Home Ginseng & Ginsenosides Ginsenosides could be a promising EGFR inhibitor to help treat non-small cell...

Ginsenosides could be a promising EGFR inhibitor to help treat non-small cell lung cancer with an EGFR mutation


Epidermal growth factor receptor (EGFR) is a protein present on the surface of both normal cells and cancer cell and overexpression of EGFR is associated with the development of a wide variety of tumors.

It is estimated, in non-small cell lung cancer (NSCLC), that overexpression of EGFR or mutations in intracellular EGFR accounts for 43-89% of cases.

One of the methods to prevent the growth of EGFR-expressing tumors is to inhibit intracellular tyrosine kinase activity.

Epidermal growth factor receptor tyrosine kinase inhibitor (EGFR-TKI) is an effective first-line treatment currently used to treat lung cancer with EGFR mutation. Despite efficacy, it can cause side effects like rash, anorexia, nausea, diarrhea, etc, and scientists have put a huge effort into exploring better alternatives.

Ginseng is a traditional Chinese herb that has been used as a tonic to treat various ailments like colds, memory loss, and liver disease over two thousand years.

The health benefits of ginseng are attributed to its main pharmacologically active ginseng saponins, known as ginsenosides. Ginsenosides have shown to exhibit antioxidant, anti-inflammatory, antitumor, immunomodulatory activities with low toxicity.

Recent studies have indicated the potential use of ginsenoside as an EGFR inhibitor to suppress tumor growth and progression.

A study published in the journal Food and Chemical Toxicology found that 20(S)-Protopanaxadiol, known as ginsenoside aPPD, could block cell cycle progression in lung cancer cell A549 by targeting EGFR.

Ginsenoside aPPD is a metabolite of ginsenosides and shows stronger bioactivity than some well-known ginsenosides like Rh2 and Rg3.

A series of experiments were conducted to explore the antitumor activities of ginsenoside aPPD, and their related pathways. The results showed that ginsenoside aPPD significantly inhibited the activity of EGFR kinase and regulated the EGFR/Ras/Raf/MAPK pathway in A549 cells, thus blocking cell cycle progression in lung cancer cell A549. Surprisingly, researchers found that ginsenoside aPPD inhibited cell proliferation not via apoptosis but via blocking cell cycle.

The study suggested that ginsenoside aPPD can be potentially used as an EGFR TKI to treat lung cancer with an EGFR mutation.

Given that ginsenosides have well-known antitumor and antiangiogenic activities and can down-regulate the expressions of EGFR, could EGFR-TKI plus ginsenosides exert combined effects?

A study published in the journal Oncotarget revealed that EGFR-TKI plus ginsenoside Rg3 could achieve synergistic therapeutic benefits in patients with advanced non-small-cell lung cancer harboring EGFR active mutation.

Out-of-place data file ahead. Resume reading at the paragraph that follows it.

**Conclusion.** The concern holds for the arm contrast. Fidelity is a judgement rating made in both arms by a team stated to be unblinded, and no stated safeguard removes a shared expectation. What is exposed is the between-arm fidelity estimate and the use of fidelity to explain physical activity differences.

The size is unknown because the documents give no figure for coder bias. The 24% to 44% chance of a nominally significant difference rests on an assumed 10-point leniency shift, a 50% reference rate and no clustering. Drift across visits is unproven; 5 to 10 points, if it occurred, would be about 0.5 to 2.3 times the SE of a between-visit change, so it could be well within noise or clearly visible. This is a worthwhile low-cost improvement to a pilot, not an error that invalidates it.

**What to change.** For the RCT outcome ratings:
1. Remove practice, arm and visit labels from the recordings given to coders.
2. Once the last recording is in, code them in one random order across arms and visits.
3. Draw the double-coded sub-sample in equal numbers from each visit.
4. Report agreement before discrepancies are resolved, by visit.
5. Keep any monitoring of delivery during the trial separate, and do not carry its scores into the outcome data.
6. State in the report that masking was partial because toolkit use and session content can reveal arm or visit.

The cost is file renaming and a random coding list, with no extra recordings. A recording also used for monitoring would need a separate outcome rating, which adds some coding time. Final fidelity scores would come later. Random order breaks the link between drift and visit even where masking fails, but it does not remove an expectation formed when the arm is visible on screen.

Drug resistance serves as a barrier that limits the therapeutic effects of EGFR-TKI in lung cancer treatment. The researchers of the study wondered that a combination of EGFR-TKI and ginsenoside Rg3 could delay the acquired resistance of EGFR-TKI treatment.

A total of 124 patients with advanced NSCLC and EGFR active mutation were recruited and randomly assigned to group A or group B. Patients in group A were treated with EGFR-TKI plus ginsenoside Rg3 at standard doses, while individuals in group B received EGFR-TKI alone. The median follow-up period of the study lasted about 22.9 months.

The results showed the median progression-free survival was significantly longer than group A than in group B (12.4 months vs 9.9 months), despite that the median overall survival showed no statistically significant difference. Moreover, the overall response rate was significantly higher in group A.

The study concluded that ginsenoside Rg3 improved the median progression-free survival and overall response rate of first-line EGFR-TKI treatment in EGFR-mutant advanced NSCLC patients, thus providing a new regimen to delay acquired resistance of EGFR-TKI.

The increasing number of studies on ginsenosides have depicted a promising picture of ginsenosides use in cancer treatments. In some counties, ginsenosides including Rg3, Rh2, aPPD, and Rk1 have been used as an adjuvant in cancer treatment to help achieve synergistic effects.


Zhang, Tiehua & Liang, Yuan & Zuo, Peng & Jing, Siyuan & Li, Tiezhu & Wang, Yongjun & Lv, Chengyu & Li, Da & Zhang, Jie & Wei, Zhengyi. (2020). 20(S)-Protopanaxadiol blocks cell cycle progression by targeting epidermal growth factor receptor. Food and Chemical Toxicology. 111017. 10.1016/j.fct.2019.111017.

Li, Yan & Wang, Yanmei & Niu, Kai & Chen, Xie-Wan & Xia, Liqin & Lu, Dingxi & Kong, Rui & Chen, Zhengtang & Duan, Yuzhong & Sun, Jianguo. (2016). Clinical benefit from EGFR-TKI plus ginsenoside Rg3 in patients with advanced non-small cell lung cancer harboring EGFR active mutation. Oncotarget. 7. 10.18632/oncotarget.12059.


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